The Task Force commander, Lt. Col. Shumway maximized opportunities to enhance his unit's own military capabilities, using the deployment as an "operational" exercise. His command learned many lessons about public affairs, coordinating aviation operations with civilian agencies, predeployment training, preparation, and coordination. The task force included MEDEVAC helicopters that flew both training and actual missions. Other Black Hawk aircraft flew reconnaissance and command and control (C2) missions. The staff feld they could have flown more troop shuttle missions and logistics missions if not for bureaucratic red tape. Fortunately, NIFC listened when they suggested improvements. NIFC held a conference on lessons learned that should lead, in the future, to streamlined aviation and other procedures.
The Lumberjack air load planners and pallet building teams prepared the unit to fly on USAF aircraft. A dedicated 5th Army liaison officer (LNO) facilitated coordination with the National Interagency Fire Center and various other agencies.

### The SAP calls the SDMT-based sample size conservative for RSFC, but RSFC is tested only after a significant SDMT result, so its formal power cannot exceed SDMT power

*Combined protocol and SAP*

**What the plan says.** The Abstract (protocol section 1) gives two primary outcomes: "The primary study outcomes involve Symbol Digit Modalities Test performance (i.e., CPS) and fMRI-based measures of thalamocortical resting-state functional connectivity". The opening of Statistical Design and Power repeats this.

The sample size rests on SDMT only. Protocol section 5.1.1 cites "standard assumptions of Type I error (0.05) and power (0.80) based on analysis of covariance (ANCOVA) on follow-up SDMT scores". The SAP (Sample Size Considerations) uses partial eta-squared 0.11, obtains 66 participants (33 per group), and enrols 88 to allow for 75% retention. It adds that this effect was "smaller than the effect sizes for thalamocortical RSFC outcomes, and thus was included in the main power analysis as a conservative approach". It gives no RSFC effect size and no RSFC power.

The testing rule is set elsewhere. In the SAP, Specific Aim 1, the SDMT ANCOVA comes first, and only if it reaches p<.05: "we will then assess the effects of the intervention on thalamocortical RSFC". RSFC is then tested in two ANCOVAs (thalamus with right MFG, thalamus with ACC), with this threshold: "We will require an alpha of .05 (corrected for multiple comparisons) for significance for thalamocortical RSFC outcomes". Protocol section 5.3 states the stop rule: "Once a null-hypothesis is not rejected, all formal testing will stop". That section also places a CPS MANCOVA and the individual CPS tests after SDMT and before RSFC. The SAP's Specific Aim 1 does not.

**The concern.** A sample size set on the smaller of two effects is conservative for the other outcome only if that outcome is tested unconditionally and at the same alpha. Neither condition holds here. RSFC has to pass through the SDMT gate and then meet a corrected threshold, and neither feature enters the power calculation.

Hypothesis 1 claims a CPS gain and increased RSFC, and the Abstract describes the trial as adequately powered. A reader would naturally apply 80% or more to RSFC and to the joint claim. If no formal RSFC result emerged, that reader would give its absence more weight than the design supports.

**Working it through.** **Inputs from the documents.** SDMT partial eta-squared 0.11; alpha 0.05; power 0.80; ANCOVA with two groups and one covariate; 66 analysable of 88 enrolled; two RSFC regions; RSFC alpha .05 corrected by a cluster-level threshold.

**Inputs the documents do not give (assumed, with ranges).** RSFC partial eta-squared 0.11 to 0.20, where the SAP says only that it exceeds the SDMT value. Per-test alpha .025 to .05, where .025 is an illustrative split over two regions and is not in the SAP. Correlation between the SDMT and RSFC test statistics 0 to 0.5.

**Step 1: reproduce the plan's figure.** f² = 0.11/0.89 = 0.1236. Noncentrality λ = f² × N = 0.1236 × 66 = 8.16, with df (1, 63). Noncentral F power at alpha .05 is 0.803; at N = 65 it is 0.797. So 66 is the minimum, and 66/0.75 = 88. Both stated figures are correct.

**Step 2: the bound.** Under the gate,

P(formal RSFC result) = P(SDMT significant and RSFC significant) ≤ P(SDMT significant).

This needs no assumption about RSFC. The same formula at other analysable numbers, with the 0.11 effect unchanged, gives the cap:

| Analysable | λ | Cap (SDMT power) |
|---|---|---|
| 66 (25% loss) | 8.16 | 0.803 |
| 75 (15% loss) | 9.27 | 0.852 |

Despite soldiers sleeping in shelter halves, living conditions were hardly austere. Food service and shower facilities were excellent. There was a mobile AAFES PX, a laundry with 24-hour turn-around, and other facilities. After 14 days of exhausting work, company size units got one day of R&R to watch a movie, take a sightseeing trip, go shopping, or just relax.
As the mission progressed, soldiers were invited to football games, a Willie Nelson Concert, and other events. Local schools sent cards. Kids brought cookies. The Governor of Montana and local officials visited and offered their thanks. Newspapers published articles and TV stations interviewed individual soldiers as well as the leaders.
Serving on a mission where the results were so evident and the appreciation of the public so deeply felt was very rewarding for the soldiers who participated. In expression of gratitude for support to the citizenry, the participants of Task Force Lumberjack were awarded the Humanitarian Service Medal. Many local citizens expressed their thanks with a sign in their yard, or fresh cookies delivered with a tear in the eye. It was not something the soldiers of TF Lumberjack will soon forget.
Special thanks to Lt. Col James Shumway, who provided the bulk of information on this page.